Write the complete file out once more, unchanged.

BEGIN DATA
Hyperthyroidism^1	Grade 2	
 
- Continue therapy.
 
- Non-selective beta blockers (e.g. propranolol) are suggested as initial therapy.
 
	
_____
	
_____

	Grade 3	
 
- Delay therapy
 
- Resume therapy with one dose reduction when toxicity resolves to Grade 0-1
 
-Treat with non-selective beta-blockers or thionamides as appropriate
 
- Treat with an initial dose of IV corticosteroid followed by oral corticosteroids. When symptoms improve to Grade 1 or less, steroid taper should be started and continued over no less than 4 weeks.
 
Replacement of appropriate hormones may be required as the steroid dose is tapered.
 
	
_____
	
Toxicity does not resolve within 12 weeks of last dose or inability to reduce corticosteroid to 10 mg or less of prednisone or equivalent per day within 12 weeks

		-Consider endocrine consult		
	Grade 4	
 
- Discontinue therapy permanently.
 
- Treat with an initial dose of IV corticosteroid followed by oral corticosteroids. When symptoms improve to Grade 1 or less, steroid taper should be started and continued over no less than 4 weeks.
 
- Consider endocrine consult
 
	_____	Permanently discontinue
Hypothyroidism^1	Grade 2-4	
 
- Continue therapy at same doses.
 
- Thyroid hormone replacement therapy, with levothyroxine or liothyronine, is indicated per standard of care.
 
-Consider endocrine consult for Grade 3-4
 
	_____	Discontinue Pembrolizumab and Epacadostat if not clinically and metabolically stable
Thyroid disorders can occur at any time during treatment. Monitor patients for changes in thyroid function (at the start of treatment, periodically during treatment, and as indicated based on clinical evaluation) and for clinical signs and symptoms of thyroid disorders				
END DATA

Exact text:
Hyperthyroidism^1	Grade 2	
 
- Continue therapy.
 
- Non-selective beta blockers (e.g. propranolol) are suggested as initial therapy.
 
	
_____
	
_____

	Grade 3	
 
- Delay therapy
 
- Resume therapy with one dose reduction when toxicity resolves to Grade 0-1
 
-Treat with non-selective beta-blockers or thionamides as appropriate
 
- Treat with an initial dose of IV corticosteroid followed by oral corticosteroids. When symptoms improve to Grade 1 or less, steroid taper should be started and continued over no less than 4 weeks.
 
Replacement of appropriate hormones may be required as the steroid dose is tapered.
 
	
_____
	
Toxicity does not resolve within 12 weeks of last dose or inability to reduce corticosteroid to 10 mg or less of prednisone or equivalent per day within 12 weeks

		-Consider endocrine consult		
	Grade 4	
 
- Discontinue therapy permanently.
 
- Treat with an initial dose of IV corticosteroid followed by oral corticosteroids. When symptoms improve to Grade 1 or less, steroid taper should be started and continued over no less than 4 weeks.
 
- Consider endocrine consult
 
	_____	Permanently discontinue
Hypothyroidism^1	Grade 2-4	
 
- Continue therapy at same doses.
 
- Thyroid hormone replacement therapy, with levothyroxine or liothyronine, is indicated per standard of care.
 
-Consider endocrine consult for Grade 3-4
 
	_____	Discontinue Pembrolizumab and Epacadostat if not clinically and metabolically stable
Thyroid disorders can occur at any time during treatment. Monitor patients for changes in thyroid function (at the start of treatment, periodically during treatment, and as indicated based on clinical evaluation) and for clinical signs and symptoms of thyroid disorders				